What Does it Mean to be an Adult on the Spectrum?
August 31, 2015
In 1990, I was three years old. I ate ten things, I screamed about socks and tags, and I panicked at the door on my toy barn—it said “moo” as it opened. I couldn’t be bribed to play with other kids at school; my preschool teachers tried. I had been recognizing words for a year by then, and I was reading chapter books at four years. My parents raised their concerns with my doctor and teachers, and they were told I was unmotivated and disorganized, smart enough to know better, and stubborn for refusing food. Today, a child like me rings a bell for teachers and parents. But there was no bell to ring… no diagnosis existed yet for a child like me.
It took 21 years and over a dozen labels that fit me like my uncle’s old suit to get to the right one. My new and only friend noticed the social, communication, and sensory issues. The tests and scales agreed with her, and the mystery was finally solved. The timing of my diagnosis created a unique situation—I will only ever know autism in adulthood, and my experience of adulthood is inextricably tied to autism. I can’t find meaning in one without the other.
At the time of diagnosis, I was like a runaway wagon piled high, heading towards impending disaster. I often felt frustrated, overwhelmed, and misunderstood. Autism diagnosis was like a first pair of glasses, a lens that made my life much clearer. Who knew my extreme sensitivities had a common denominator—sensory issues! The most salient revelation was that there are other people like me, who communicate emotions and experiences best through typing! Reading their books and blogs, I learned not to be ashamed about what I couldn’t say—instead, I’m proud to use my written voice, because I’ve worked hard for it.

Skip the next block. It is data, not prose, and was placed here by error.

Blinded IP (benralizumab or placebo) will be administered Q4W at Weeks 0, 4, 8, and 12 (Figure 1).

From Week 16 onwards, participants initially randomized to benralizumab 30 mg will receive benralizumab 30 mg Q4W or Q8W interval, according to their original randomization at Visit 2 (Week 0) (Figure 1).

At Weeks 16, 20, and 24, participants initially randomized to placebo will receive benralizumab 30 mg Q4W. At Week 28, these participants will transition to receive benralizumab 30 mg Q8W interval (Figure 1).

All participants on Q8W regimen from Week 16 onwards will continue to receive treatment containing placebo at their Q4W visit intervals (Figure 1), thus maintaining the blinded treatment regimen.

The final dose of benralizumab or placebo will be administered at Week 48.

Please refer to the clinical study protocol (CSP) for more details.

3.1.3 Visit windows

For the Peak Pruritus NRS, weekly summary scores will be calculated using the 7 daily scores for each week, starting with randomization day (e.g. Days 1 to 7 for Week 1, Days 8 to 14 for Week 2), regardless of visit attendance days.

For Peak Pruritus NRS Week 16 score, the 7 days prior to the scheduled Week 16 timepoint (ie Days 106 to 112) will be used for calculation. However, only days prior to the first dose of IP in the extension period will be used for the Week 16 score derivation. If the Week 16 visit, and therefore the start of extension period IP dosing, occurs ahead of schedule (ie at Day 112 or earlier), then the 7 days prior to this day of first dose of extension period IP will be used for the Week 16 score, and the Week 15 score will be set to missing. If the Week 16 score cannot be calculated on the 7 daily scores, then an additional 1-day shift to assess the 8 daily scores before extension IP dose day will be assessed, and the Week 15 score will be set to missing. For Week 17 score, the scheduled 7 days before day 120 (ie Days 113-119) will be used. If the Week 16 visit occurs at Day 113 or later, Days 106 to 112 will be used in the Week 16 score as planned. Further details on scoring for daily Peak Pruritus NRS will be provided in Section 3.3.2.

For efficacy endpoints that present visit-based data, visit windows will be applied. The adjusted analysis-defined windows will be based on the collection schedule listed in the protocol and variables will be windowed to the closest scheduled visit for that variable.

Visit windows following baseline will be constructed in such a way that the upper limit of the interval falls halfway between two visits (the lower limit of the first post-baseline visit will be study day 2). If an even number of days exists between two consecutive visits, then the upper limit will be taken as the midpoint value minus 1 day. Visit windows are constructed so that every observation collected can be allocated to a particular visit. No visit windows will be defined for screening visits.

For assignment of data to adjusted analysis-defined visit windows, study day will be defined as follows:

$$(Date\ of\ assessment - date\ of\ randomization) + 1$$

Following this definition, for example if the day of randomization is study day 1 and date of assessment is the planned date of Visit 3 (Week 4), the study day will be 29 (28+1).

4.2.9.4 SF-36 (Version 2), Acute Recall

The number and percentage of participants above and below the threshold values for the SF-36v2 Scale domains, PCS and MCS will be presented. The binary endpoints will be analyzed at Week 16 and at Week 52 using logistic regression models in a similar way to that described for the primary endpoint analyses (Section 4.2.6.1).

I started my blog to challenge stereotypes about autism. I share my experiences as they help me understand or explain an idea. Writing allows me to process the things I’m too overloaded to understand in the moment. It was a surprise to others that I can be very aware and intuitive, I just need time and a keyboard to show it. My blog brought opportunities for writing, editing, and speaking at local and national events. I’ve gained friends who walk a similar path and mentors who have sparked incredible change. In fact, they are the same authors of the books and blogs that were helpful early in my journey, and although I’m still learning from them, now I’m also presenting with them! While I still need more support than most at my age, my work emphasizes my strengths, and others respect me. They may not always understand why someone can ace her grad program but not cross the street on her own… but that’s okay! I can grab my iPad and tell them.
Since autism is a different experience for each person, being an autistic adult can mean a lot of things. We face at least one common challenge as we transition, though, and it’s not about gaining the right skills or total independence… It’s taking ownership of the idea that we are capable when the right supports and accommodations are in place. People don’t always believe we have the potential to learn something, and other times, they don’t believe we really need support. Whether we do or don’t, that’s ours to decide. Sometimes, I find the most crucial words are the hardest to come by when I need them, like asking for a break or not to be touched. But all the other words build on these as a foundation: "I need help, please" and "Thanks, but I can do it myself." Getting them right in the moment still takes practice, but those simple statements assert autonomy across countless situations.
As an autistic child, I only ate ten things, I screamed at loud noises, and I never said that I was angry or scared. Today, I bring my own food, I stay home from fireworks, and I use a keyboard when I have something important to say. I’m the same person I’ve always been, but with the right supports and focus on lifelong progress, I’m a happy, passionate, autistic adult.
Lydia Wayman, M.A., is an autistic advocate with a B.S. in elementary education and M.A. in English and nonfiction writing. She blogs at Autism Speaks and contributes to other websites, magazines, and anthologies. Lydia manages the digital media for a local autism nonprofit and enjoys presenting at local and national events and serving as a Young Leader with the Autistic Global Initiative.
The views expressed in this blog are the author's own and not necessarily those of the Life Course Outcomes Research Program.